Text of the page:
MNR Strikes Again! Still Spying on Farmers!

They don’t learn, they just don’t learn.  On March 20th of this past week, MNR served Anthony Scissons, a sheep farmer from rural Ottawa, with a summons listing six charges under the Ontario Food Safety and Quality Act relating to the slaughter of lambs on his farm during the 2012 Muslim celebration of Eid.  The first three charges against the farmer were operating a slaughter plant without a license, not presenting a food animal for ante-mortem inspection and not presenting a food animal for post-mortem inspection.  Scissons quickly realized that these charges were identical to those that MNR spent two years and an estimated half a million dollars pursuing against Mark Tijssen, a Canadian Forces Major residing in Carlsbad Springs. The other three charges state that Scissons did “…unlawfully, sell a carcass of a food animal to wit: a sheep, to….”  The only minor issue being that a  “carcass” is normally dead, and the lambs that Scissions sold were very much alive – at least until they were slaughtered by their new owners in keeping with Muslim tradition.

Scissons has several other concerns at this point as well – like Tijssen he is a single parent of young children, and yet again, it appears that MNR has conducted a stake-out of his farm using telescopic cameras from an adjacent private property.  As a father, he has no way of knowing what photos or records have been made of his children – and is pretty sure that his forty Muslim clients, many of whom had young children and wives with them, will share his concern.  He also feels badly about the persecution of his clients, many of whom will have nowhere left but their homes or apartments in town in which to conduct their ritual slaughter.  “It isn’t right” he says, “It just isn’t right.  These people came to what they thought was a free country – and it was free.  In my father’s day it was free.  Now we have MNR spying on people and laying charges”.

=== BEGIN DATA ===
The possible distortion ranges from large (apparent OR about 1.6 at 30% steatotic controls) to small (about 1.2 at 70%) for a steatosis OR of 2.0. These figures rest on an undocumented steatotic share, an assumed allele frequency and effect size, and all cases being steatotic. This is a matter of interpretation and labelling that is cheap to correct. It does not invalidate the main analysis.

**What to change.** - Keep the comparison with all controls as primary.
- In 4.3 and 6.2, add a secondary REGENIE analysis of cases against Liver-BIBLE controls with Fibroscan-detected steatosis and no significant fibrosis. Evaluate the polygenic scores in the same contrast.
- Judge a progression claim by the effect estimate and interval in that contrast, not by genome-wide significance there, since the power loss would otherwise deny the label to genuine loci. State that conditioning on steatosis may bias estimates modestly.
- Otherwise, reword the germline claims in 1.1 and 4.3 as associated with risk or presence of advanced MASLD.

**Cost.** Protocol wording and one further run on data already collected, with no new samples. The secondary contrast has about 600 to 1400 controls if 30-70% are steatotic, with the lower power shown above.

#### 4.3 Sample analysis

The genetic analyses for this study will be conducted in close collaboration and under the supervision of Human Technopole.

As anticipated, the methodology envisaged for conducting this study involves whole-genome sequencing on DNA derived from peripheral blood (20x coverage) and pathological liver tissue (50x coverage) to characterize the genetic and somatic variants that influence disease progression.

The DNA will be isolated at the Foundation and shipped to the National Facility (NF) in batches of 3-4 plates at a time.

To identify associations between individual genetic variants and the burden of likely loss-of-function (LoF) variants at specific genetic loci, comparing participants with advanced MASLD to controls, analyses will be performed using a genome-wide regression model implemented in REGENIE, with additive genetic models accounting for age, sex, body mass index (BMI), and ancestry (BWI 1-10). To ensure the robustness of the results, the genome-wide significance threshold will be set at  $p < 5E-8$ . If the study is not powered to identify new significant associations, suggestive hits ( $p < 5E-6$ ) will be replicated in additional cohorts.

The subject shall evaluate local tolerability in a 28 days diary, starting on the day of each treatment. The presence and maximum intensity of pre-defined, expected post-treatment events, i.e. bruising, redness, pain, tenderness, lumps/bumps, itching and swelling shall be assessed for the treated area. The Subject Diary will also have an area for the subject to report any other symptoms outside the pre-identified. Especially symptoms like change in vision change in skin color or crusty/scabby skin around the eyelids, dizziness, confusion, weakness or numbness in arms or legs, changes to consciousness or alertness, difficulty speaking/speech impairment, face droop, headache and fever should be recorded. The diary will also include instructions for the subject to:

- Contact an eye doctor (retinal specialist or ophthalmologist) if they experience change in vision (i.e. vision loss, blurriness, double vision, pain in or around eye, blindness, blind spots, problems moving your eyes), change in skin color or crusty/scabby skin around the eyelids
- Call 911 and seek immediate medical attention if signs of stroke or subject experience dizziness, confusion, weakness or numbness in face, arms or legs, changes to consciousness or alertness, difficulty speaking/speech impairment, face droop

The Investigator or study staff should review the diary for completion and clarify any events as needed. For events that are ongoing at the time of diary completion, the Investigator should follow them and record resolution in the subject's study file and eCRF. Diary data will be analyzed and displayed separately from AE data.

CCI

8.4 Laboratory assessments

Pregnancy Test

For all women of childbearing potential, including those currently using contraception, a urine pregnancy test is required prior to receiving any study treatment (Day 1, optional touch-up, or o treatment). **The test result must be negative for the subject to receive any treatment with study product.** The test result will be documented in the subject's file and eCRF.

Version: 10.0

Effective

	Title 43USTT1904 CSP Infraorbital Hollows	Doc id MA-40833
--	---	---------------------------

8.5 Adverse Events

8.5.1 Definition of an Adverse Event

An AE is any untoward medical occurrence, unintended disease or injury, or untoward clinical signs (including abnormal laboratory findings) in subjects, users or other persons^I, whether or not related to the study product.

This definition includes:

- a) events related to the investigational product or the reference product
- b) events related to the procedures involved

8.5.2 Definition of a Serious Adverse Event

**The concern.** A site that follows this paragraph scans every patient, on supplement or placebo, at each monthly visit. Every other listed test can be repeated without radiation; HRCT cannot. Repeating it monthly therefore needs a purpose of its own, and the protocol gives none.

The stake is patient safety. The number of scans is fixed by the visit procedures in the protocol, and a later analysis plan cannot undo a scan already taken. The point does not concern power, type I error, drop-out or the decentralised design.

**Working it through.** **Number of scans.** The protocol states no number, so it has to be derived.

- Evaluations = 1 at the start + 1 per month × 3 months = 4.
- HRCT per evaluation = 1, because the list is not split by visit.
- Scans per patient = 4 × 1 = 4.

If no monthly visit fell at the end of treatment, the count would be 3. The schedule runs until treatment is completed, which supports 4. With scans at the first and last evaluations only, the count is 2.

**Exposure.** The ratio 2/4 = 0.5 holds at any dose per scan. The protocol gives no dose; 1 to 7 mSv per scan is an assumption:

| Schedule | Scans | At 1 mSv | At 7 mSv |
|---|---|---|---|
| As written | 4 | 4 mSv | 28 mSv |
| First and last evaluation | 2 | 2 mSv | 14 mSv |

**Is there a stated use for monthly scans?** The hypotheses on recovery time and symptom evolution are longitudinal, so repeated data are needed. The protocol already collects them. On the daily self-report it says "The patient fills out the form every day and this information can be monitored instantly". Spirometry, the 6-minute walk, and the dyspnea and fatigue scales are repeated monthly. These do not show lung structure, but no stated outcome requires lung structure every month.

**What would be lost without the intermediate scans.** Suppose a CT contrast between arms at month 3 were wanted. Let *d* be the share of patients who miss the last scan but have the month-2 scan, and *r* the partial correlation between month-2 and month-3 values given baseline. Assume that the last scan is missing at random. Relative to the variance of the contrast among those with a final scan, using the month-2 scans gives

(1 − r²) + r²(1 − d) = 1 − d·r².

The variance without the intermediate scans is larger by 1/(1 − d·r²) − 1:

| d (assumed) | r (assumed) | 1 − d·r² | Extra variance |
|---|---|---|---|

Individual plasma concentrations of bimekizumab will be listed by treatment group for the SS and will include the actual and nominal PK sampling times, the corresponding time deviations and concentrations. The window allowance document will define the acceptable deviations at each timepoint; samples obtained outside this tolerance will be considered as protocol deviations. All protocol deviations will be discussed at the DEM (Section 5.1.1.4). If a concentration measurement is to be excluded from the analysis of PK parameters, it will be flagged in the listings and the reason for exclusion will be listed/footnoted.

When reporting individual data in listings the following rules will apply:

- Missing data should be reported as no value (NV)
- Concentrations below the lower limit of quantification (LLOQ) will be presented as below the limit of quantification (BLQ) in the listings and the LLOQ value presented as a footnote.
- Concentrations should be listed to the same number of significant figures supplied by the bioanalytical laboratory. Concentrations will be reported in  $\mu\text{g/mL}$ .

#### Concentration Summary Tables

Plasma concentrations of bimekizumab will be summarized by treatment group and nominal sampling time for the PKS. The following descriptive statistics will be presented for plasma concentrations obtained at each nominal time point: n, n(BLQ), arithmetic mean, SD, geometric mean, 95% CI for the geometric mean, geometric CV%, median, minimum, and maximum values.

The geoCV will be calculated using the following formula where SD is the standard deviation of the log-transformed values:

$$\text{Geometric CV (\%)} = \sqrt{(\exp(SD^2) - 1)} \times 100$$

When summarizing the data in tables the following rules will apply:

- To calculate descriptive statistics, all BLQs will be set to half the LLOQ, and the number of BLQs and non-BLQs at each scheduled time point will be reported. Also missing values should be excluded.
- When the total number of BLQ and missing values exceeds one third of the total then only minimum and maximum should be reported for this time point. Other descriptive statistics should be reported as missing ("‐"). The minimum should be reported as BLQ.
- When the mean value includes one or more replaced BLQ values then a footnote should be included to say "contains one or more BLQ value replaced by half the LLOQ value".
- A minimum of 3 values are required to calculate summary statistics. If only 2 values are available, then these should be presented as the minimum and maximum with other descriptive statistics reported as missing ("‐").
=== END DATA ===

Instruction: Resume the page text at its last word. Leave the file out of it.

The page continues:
Tom Black, president of Ontario Landowner’s Association is confident that Scissons’ case will end much like Tijssen’s – two years of legal wrangling, dropped charges, a tremendous waste of public money, more egg on the face of MNR and no follow-up action by the government to address the root problem – too much regulation.  Black points out that “every single food-related disaster in this country has been the result of problems with huge, commercial processors.  Why pick on little guys who are sourcing their own food?”  “Who knows” Black muses, “the legislation at question here belongs to the Ministry of Ag and Food.  Maybe the premier in her role as Ag minister will step in and fix this mess before we have another case like Mark Tijssen’s”.  “It sure will be interesting” he concludes.